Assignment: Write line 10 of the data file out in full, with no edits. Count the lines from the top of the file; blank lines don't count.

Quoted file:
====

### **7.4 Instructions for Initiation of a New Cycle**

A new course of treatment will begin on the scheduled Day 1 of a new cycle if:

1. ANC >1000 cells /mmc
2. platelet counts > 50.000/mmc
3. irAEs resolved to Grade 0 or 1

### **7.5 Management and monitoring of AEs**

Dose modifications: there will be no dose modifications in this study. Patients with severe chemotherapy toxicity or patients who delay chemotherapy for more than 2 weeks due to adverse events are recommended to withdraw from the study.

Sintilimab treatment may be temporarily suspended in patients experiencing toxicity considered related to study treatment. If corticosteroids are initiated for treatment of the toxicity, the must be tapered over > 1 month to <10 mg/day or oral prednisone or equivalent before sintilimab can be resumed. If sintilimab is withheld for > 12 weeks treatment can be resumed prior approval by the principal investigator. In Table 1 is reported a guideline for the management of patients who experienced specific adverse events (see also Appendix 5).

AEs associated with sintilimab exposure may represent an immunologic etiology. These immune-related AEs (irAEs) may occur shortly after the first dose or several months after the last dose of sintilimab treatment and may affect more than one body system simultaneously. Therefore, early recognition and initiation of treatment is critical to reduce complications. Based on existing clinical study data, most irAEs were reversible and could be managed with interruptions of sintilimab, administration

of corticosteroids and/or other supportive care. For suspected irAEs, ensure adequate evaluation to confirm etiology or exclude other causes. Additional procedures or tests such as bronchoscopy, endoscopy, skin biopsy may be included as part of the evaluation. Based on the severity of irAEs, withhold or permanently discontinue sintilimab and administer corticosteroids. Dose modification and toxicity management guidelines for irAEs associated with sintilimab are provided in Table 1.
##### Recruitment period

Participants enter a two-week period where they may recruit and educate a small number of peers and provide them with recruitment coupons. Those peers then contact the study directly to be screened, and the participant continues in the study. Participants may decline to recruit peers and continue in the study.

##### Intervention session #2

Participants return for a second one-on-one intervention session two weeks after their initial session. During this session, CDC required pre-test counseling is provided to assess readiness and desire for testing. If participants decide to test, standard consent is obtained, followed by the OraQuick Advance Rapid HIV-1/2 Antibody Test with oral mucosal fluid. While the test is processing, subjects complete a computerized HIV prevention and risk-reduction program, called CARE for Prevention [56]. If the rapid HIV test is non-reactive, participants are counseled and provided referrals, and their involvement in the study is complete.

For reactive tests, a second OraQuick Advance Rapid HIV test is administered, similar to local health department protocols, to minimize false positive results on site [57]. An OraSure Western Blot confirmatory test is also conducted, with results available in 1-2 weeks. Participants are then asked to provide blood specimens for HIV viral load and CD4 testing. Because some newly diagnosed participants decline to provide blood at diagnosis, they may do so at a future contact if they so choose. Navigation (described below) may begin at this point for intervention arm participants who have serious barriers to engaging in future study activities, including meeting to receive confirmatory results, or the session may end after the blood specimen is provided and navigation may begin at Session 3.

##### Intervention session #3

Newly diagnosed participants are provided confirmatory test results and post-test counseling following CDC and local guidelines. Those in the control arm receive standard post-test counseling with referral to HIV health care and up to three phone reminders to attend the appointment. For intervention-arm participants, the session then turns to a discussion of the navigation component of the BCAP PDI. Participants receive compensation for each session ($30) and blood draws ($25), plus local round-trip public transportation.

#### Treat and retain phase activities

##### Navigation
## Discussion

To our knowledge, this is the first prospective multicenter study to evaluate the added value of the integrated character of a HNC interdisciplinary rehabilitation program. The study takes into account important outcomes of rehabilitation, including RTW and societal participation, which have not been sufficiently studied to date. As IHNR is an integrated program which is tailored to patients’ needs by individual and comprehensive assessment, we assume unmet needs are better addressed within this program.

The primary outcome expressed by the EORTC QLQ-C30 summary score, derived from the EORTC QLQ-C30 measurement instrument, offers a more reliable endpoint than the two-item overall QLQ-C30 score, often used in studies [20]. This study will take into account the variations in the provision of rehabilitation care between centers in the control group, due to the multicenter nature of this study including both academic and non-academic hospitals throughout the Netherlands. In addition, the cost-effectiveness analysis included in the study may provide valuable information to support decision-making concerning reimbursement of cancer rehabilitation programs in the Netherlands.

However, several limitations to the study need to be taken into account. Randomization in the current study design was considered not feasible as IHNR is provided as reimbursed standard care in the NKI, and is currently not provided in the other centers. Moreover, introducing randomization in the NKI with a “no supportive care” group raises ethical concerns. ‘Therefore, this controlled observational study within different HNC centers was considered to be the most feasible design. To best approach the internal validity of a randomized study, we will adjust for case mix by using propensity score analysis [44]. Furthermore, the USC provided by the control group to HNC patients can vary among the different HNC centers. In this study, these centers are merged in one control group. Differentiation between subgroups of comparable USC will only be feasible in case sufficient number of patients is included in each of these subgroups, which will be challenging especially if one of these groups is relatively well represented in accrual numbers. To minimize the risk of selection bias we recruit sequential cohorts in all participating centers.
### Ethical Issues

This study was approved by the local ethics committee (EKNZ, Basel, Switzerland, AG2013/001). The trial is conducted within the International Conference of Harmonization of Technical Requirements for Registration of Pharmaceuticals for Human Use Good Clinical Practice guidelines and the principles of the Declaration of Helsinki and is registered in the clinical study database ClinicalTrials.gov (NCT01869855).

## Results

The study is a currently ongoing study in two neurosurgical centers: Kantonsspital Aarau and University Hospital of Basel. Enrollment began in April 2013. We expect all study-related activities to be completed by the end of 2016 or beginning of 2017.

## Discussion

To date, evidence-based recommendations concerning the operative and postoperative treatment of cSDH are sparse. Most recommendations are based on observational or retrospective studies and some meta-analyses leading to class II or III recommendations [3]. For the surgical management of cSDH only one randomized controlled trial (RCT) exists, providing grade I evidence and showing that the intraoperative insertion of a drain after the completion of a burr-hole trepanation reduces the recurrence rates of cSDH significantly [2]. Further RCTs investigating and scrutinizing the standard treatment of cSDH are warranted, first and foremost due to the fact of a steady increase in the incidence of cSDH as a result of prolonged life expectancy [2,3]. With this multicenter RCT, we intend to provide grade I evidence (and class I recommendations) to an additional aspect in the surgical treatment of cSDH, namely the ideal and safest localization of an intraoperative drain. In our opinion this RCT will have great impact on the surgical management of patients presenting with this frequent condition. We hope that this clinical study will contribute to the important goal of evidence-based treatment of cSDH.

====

of corticosteroids and/or other supportive care. For suspected irAEs, ensure adequate evaluation to confirm etiology or exclude other causes. Additional procedures or tests such as bronchoscopy, endoscopy, skin biopsy may be included as part of the evaluation. Based on the severity of irAEs, withhold or permanently discontinue sintilimab and administer corticosteroids. Dose modification and toxicity management guidelines for irAEs associated with sintilimab are provided in Table 1.